1 02 2009

Your having friends over to watch the BIG GAME. You may, or may not, have any vested interest in either team playing… but it’s an event nevertheless. There’s the gazillion dollar advertisements… many of which are quite memorable and worthy of a celebration. Who doesn’t enjoy infants who can trade stock online… while chatting-up the neighbor babies on their cell phones or spitting-up? This is classic stuff.  So the question is…

Should the food you make for the Superbowl reflect a celebration of LIFE… where no food is off-limits…or be true to the game… and represent classic renditions of gridiron edibles? 

Superbowl FOOD possibilities looked at from both schools of thought:

Celebration of LIFE                             True to the GAME

Blue Corn Crusted Scrod                         Hot Wings w/ Blue Cheese & celery

Duck Confit w/ Avocado Foam                DeepDish Pizza w/ Pepperoni

Steak Tartare w/ Poached Egg                Bratwurst on a roll w/ Deli mustard

Blood Orange Mimosa Cocktails               something w/ Drinkability

duck-confit          bratwurst

For me it’s an easy call… TRUE to the GAME. That doesn’t mean you can’t work up a high-end Wing recipe… homemade blue cheese dressing… or fly in the nation’s best Brats from Wisconsin to treat your friends to.  Make your own deep dish pizza w/ imported pepperoni. That still honors tradition… it’s still football food . While there’s lots of fun in fancy food… your Superbowl party is not the right time. To which side of this debate do you lean? Just how elaborate is TOO elaborate? Please share your comments.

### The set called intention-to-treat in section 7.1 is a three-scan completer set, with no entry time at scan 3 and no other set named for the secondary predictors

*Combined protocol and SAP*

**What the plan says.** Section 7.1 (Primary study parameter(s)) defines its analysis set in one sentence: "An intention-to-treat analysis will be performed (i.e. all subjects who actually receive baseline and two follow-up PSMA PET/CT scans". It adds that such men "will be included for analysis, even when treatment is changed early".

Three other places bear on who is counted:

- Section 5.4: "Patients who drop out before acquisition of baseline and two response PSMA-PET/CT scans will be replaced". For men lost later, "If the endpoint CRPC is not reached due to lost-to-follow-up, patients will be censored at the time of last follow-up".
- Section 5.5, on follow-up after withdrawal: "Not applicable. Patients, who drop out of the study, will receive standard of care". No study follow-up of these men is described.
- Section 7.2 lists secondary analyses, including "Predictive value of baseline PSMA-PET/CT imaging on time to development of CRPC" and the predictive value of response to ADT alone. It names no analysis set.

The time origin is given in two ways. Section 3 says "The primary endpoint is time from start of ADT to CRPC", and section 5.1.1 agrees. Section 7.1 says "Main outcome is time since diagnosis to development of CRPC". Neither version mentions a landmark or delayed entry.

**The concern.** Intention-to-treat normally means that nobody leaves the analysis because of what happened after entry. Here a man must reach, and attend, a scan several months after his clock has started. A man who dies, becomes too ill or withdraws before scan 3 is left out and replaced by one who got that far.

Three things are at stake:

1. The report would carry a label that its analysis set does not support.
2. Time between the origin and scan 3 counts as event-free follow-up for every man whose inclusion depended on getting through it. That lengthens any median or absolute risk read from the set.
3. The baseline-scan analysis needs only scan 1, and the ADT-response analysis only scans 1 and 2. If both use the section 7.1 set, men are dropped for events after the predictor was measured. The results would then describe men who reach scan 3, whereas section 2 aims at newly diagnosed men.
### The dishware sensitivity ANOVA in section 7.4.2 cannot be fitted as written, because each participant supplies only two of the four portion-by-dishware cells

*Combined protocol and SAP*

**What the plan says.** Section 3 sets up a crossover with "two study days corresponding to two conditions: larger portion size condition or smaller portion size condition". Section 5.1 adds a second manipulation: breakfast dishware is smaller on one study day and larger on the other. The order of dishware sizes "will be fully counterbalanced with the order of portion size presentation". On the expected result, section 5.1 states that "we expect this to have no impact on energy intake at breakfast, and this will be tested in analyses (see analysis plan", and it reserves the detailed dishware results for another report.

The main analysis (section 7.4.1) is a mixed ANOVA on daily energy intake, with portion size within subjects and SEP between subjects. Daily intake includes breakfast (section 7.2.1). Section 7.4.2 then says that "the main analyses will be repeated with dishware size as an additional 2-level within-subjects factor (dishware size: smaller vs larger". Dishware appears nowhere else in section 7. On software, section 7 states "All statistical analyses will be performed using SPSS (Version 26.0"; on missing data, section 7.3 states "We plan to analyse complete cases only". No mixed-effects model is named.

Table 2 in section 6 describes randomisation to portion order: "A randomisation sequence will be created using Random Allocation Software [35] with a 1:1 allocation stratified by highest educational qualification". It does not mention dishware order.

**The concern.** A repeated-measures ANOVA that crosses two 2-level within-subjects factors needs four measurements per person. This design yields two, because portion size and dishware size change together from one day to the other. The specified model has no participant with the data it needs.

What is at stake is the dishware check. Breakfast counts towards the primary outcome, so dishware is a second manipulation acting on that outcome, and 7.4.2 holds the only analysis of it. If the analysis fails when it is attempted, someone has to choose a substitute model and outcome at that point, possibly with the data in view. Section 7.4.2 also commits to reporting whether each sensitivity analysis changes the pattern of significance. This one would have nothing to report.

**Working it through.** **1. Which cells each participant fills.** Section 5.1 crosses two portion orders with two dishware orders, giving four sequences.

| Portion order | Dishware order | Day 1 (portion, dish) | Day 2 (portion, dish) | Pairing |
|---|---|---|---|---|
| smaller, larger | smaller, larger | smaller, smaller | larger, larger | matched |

Shrimp Crusted Baked Haddock to share…

29 01 2009

Everyone’s being told to eat more fish these days. The health benefits seem clear, however, not everyone really likes fish all that much. They turn their noses at the ‘fishy’ smell of stronger fish and tend to avoid ordering it out or buying it fresh at the market.  I know lots of folks who ‘don’t like fish’ but somehow enjoy fish & chips. Granted crispy fried beer batter can make cardboard taste pretty good… dip that in tartar sauce (or malt vinegar for the purist) and you’re not complaining about eating fish. In fact, the batter and sauce dominates the really mild taste of the beautiful cod or haddock inside. Let me share a recipe for SHRIMP CRUSTED BAKED HADDOCK that gets even non-fish-eaters wanting more. They’re not challenged by a ‘fishy’ fish… but rather presented w/ a tender, white, meaty fish with a delicious shrimp sauce and flavorful panko crump crust. Let me know if you try this recipe. I’ve attached a video of the preparation of this recipe, as well as the actual recipe. Enjoy.



Shrimp Crusted Baked Haddock

Shrimp Crusted Baked Haddock


28 01 2009


I thought I would get some discussion started with a few quotes about soup and dining. Please share your thoughts and any favorite food quotes as you see fit.

“Good soup is like a comfortable pair of shoes… You say “AHHHH!” when you experience both.”
2009 Chef Robert Seibert SUPPERMAN Personal Chef Service

“…it is the duty of every housekeeper to learn the art of soup making.”
1918 Fannie Farmer The Boston Cooking School Cookbook

“…but in eating soup he must dip his spoon away from him—turning the outer rim of the bowl down as he does so—fill the bowl not more than three-quarters full and sip it, without noise, out of the side (not the end) of the bowl.”
1922 Emily Post The Kindergarten of Etiquette

“Well, dinner would have been splendid…if the wine had been as cold as the soup, the beef as rare as the service, the brandy as old as the fish, and the maid as willing as the Duchess.”
Sir Winston Churchill

“I went on a diet, swore off drinking and heavy eating, and in 14 days I lost two weeks.”
Joe E. Lewis American Comic 1902-1971